Pediatric residents and program directors alike acknowledge a lack of skills and knowledge among residents in the management of behavioral health concerns.11,12  Despite ongoing efforts to improve behavioral and psychiatric training, pediatricians generally do not consider themselves to be competent in the management of mental health complaints. In a 2014 survey, 65% of pediatricians reported a lack of training in, and >50% did not feel comfortable managing, behavioral conditions.11  Completion of a child psychiatry rotation increased reported comfort of recent pediatric residency graduates with caring for patients with behavioral complaints13,14 ; however, child psychiatry is not an Accreditation Council for Graduate Medical Education (ACGME) requirement and is typically only offered as an elective. Whereas the ACGME-required developmental-behavioral pediatrics rotation offers exposure to patients with ASD and similar diagnoses, this rotation is primarily in the outpatient setting and short in duration.

Similar limitations exist in pediatric fellowship training. With the recent recognition of pediatric hospital medicine as a subspecialty by the American Board of Pediatrics, and on-going efforts to create ACGME standards for training, opportunity exists for emphasizing inpatient care of patients with autism and other behavioral and mental health care needs.3,11  Although some hospitals have begun addressing the need for training (Boston Medical Center’s Autism Friendly Initiative,15  Indiana University’s DVD guide for ED physicians on “Assessing and Treating Individuals with ASD”16 ), the continually increasing number of patients admitted with comorbid psychiatric and/or behavioral diagnoses necessitates improved training standardization to improve care for this specific group of patients who can have worsening symptoms in the hospital setting.

The American Academy of Pediatrics recommends a multidisciplinary approach to early identification and intervention in patients with ASD to improve long-term developmental outcomes.5  Recently, this multidisciplinary approach has been applied to inpatient settings through development of autism-focused care plans (ACPs). One such ACP developed at Massachusetts General Hospital is a parent-completed questionnaire encompassing 3 domains (communication, social and pragmatic concerns, and safety) that is uploaded into electronic medical records. Broder-Fingert et al3  reviewed their experience and found that ACP use led to improved parental perception of hospital experience and greater staff attention to their child’s ASD-specific needs. Although encouraging, this ACP specifically did not address psychiatric concerns, which would limit its use for patients like ours.

Patients with ASD have high rates of other comorbid psychiatric conditions (including depression, attention-deficit/hyperactivity disorder, obsessive-compulsive disorder, and psychosis), which are exacerbated by acute events such as hospitalization.4,10  Access to an inpatient psychiatric consultative service leads to improved patient outcomes, shorter LOS with resultant decreased hospital costs, and family satisfaction.17,18  However, this service is not widely available, underscoring the importance of inpatient provider communication with primary care physicians, outpatient mental health care providers, and parents and caretakers. Partnering with a provider that has a long-standing relationship with a child can provide great insight into what has previously been effective, common triggers; how to best manage behavioral and psychiatric complaints; and what the patient’s baseline level of functioning is so as to better adapt the hospital experience to that baseline. This information can aid in the development of a more effective, comprehensive, and patient-centered care plan.3,10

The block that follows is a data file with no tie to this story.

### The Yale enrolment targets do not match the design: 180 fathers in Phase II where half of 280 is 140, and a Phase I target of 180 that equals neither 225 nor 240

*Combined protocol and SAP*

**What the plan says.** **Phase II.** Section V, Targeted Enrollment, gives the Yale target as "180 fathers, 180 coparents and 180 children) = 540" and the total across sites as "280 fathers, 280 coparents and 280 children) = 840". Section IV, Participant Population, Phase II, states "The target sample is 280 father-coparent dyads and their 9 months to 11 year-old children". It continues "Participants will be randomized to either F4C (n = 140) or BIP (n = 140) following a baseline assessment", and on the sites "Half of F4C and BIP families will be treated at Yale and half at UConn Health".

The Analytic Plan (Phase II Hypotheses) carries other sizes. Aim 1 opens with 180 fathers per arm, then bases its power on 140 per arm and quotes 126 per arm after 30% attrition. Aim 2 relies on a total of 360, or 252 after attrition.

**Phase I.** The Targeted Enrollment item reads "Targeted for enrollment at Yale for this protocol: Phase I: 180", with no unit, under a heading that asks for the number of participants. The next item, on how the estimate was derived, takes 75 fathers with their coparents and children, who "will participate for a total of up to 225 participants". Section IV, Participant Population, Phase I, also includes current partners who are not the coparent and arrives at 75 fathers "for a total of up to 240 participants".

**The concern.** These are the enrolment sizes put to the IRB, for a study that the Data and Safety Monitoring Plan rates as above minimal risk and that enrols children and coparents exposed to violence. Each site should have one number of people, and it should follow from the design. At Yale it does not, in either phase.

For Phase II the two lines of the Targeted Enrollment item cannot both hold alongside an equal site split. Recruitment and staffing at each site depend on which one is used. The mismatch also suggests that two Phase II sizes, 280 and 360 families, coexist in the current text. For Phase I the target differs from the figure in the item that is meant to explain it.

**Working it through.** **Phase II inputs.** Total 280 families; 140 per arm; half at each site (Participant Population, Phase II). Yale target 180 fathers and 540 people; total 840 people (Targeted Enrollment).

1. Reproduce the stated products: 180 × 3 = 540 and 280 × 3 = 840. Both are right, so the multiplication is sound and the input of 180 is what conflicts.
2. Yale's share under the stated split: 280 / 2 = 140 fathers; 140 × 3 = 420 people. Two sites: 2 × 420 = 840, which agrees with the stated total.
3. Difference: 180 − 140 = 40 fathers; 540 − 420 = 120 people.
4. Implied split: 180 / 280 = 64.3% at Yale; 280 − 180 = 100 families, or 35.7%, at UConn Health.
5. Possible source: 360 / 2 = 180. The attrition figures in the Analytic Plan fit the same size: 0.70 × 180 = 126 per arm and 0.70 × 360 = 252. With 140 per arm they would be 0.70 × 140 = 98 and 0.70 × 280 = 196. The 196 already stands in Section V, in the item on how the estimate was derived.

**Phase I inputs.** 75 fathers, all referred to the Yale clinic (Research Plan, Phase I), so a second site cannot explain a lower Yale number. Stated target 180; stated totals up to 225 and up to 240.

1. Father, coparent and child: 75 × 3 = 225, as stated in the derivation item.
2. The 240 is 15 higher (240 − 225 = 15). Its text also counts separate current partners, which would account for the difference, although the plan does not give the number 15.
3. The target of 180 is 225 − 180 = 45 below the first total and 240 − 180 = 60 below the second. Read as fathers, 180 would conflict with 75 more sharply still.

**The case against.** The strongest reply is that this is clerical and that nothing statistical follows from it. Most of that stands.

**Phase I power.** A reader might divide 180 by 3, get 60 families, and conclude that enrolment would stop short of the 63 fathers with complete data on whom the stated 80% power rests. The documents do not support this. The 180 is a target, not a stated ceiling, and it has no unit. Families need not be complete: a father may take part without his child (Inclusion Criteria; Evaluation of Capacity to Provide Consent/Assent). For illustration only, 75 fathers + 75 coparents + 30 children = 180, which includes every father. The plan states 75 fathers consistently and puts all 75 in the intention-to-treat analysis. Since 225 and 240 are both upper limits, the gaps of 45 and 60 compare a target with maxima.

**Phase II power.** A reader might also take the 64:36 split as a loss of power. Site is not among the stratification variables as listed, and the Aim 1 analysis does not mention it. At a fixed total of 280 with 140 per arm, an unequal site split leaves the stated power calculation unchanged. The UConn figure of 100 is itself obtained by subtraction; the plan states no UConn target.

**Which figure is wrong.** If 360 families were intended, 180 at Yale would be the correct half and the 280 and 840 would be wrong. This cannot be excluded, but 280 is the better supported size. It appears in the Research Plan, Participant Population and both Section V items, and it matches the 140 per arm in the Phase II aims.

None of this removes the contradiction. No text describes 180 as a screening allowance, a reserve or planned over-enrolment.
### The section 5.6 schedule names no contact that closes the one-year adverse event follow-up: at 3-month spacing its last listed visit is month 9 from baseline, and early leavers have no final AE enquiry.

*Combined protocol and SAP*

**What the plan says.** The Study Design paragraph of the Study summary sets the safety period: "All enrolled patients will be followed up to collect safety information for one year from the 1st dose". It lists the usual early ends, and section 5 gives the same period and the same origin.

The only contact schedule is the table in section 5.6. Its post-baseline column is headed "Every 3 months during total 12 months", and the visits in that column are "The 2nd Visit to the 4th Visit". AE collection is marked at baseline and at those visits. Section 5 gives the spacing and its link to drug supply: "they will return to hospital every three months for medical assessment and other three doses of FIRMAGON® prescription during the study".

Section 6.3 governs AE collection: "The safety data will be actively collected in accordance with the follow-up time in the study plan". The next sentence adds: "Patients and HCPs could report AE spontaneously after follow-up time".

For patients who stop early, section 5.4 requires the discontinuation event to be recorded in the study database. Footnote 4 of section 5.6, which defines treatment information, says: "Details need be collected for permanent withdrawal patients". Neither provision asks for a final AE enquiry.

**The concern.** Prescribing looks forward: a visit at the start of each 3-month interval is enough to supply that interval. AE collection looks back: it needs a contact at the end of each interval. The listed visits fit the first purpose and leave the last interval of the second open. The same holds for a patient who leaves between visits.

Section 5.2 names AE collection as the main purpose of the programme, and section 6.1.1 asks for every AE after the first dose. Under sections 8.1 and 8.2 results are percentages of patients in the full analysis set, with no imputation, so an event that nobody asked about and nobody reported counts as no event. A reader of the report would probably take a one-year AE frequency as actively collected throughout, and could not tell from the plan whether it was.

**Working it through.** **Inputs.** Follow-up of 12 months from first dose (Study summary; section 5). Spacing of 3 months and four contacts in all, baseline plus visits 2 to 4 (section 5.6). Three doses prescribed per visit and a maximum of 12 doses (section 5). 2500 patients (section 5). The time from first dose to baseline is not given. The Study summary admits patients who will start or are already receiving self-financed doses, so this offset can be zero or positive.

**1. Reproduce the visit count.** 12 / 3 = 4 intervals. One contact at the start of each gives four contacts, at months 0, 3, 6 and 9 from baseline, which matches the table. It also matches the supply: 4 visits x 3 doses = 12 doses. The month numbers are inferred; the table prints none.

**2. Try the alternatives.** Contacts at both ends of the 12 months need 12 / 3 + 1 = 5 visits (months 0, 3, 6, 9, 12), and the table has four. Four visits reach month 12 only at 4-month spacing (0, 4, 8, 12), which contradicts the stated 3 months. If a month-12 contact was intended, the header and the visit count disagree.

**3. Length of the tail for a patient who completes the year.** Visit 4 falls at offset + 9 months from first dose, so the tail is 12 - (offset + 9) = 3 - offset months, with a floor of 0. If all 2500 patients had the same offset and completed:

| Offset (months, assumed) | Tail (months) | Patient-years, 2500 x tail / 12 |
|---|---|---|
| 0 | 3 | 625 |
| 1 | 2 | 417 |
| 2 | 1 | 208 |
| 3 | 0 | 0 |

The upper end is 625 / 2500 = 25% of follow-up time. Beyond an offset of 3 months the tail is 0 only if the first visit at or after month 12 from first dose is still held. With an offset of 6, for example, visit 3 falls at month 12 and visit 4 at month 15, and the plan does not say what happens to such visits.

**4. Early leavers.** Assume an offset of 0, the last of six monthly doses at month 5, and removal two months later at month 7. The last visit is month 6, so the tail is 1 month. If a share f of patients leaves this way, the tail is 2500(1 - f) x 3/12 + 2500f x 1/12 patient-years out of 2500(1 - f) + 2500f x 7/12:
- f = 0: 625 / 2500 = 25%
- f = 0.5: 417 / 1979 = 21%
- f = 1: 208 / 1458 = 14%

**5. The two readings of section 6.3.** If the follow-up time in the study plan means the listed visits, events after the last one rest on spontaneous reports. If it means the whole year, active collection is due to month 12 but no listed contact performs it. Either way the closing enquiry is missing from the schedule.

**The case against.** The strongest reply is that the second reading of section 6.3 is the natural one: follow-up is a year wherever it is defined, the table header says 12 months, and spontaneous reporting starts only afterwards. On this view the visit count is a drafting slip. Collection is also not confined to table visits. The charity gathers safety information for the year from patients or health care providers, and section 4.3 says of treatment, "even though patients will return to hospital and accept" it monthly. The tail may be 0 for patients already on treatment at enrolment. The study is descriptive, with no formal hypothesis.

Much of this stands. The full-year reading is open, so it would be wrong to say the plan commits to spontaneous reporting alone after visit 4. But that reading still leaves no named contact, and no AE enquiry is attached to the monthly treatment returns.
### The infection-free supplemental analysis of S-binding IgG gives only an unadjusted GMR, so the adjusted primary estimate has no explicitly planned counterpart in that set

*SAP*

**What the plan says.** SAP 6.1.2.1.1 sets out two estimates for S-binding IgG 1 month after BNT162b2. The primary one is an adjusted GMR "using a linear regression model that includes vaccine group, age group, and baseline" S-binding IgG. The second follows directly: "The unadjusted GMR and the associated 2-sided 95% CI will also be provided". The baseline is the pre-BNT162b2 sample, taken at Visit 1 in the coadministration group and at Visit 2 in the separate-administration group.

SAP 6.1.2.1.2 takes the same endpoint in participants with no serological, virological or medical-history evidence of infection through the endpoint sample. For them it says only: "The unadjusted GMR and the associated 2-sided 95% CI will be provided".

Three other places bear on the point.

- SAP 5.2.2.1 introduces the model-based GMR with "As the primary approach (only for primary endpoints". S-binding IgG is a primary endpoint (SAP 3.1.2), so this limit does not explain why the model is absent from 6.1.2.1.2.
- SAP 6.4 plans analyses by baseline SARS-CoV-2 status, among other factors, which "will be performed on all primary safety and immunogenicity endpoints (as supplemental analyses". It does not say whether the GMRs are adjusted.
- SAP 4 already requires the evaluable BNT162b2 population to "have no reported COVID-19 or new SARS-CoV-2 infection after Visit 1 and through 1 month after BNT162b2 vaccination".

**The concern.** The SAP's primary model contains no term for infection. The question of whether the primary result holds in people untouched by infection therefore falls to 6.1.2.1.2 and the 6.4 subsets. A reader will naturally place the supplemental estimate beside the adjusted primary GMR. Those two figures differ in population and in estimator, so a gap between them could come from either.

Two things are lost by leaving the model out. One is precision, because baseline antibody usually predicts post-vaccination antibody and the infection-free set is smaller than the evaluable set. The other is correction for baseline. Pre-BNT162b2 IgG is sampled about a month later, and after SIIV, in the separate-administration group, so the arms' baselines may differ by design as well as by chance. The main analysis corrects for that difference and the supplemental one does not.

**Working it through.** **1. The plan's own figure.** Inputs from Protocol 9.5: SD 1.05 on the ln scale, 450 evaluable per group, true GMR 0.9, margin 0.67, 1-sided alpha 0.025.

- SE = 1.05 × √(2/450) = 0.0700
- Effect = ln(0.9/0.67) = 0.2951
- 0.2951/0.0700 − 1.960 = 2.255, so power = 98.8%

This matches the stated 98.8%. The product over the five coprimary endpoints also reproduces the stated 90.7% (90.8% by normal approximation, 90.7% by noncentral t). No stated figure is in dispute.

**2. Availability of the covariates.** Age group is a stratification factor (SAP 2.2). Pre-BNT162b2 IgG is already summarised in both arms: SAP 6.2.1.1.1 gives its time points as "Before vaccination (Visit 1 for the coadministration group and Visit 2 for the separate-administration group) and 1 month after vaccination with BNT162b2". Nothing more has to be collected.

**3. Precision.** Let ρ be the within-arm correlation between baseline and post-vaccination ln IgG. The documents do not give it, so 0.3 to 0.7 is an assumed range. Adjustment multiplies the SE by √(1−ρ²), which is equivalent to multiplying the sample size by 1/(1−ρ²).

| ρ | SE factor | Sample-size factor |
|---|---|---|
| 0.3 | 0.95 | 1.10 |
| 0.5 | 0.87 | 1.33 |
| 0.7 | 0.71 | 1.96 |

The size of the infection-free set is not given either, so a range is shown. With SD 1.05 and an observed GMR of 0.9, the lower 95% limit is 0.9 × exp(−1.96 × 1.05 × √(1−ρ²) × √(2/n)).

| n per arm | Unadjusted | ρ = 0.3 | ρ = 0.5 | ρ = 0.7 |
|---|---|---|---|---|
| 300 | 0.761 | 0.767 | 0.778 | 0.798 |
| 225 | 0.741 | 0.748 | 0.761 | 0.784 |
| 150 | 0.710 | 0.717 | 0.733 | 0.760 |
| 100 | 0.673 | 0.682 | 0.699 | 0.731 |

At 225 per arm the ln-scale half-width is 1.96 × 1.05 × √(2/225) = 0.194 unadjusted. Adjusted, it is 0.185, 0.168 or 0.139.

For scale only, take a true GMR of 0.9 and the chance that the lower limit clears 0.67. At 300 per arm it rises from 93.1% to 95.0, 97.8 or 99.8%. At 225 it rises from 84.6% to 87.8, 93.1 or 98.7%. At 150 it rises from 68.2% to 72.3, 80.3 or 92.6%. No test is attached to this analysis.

Practicing hospitalists are all too familiar with the patient who is medically cleared for discharge but remains admitted for days or even weeks while awaiting psychiatric hospital placement. Treatment in an inpatient psychiatric unit with staff trained specifically to care for patients with ASD improves LOS and long-term follow-up.1922  Unfortunately, the number of pediatric psychiatry providers is inadequate to meet current needs.11  In California in 2015, there were only 11 providers of inpatient child psychiatric services and 29 adolescent providers.22  These statistics raise the following questions: what efforts are being made to provide more access to inpatient pediatric psychiatric facilities? If such facilities are not available, how can we ensure pediatric hospitals are best serving the needs of patients with psychiatric or behavioral comorbidities?

Multiple barriers exist to tackling this complex situation (medical, political, financial), and focusing on 1 solution alone is insufficient; it is important to take a multifaceted approach. Improved pediatric resident, fellow, and faculty training in psychiatric and neurodevelopmental conditions will raise awareness about current challenges in securing appropriate treatment. Partnering with parents, families, and outpatient care providers to understand and incorporate their valuable perspective into our medical management is necessary. However, education and community efforts need to be combined with advocacy at institutional, organizational, and national levels to improve access to appropriate, high-quality inpatient care.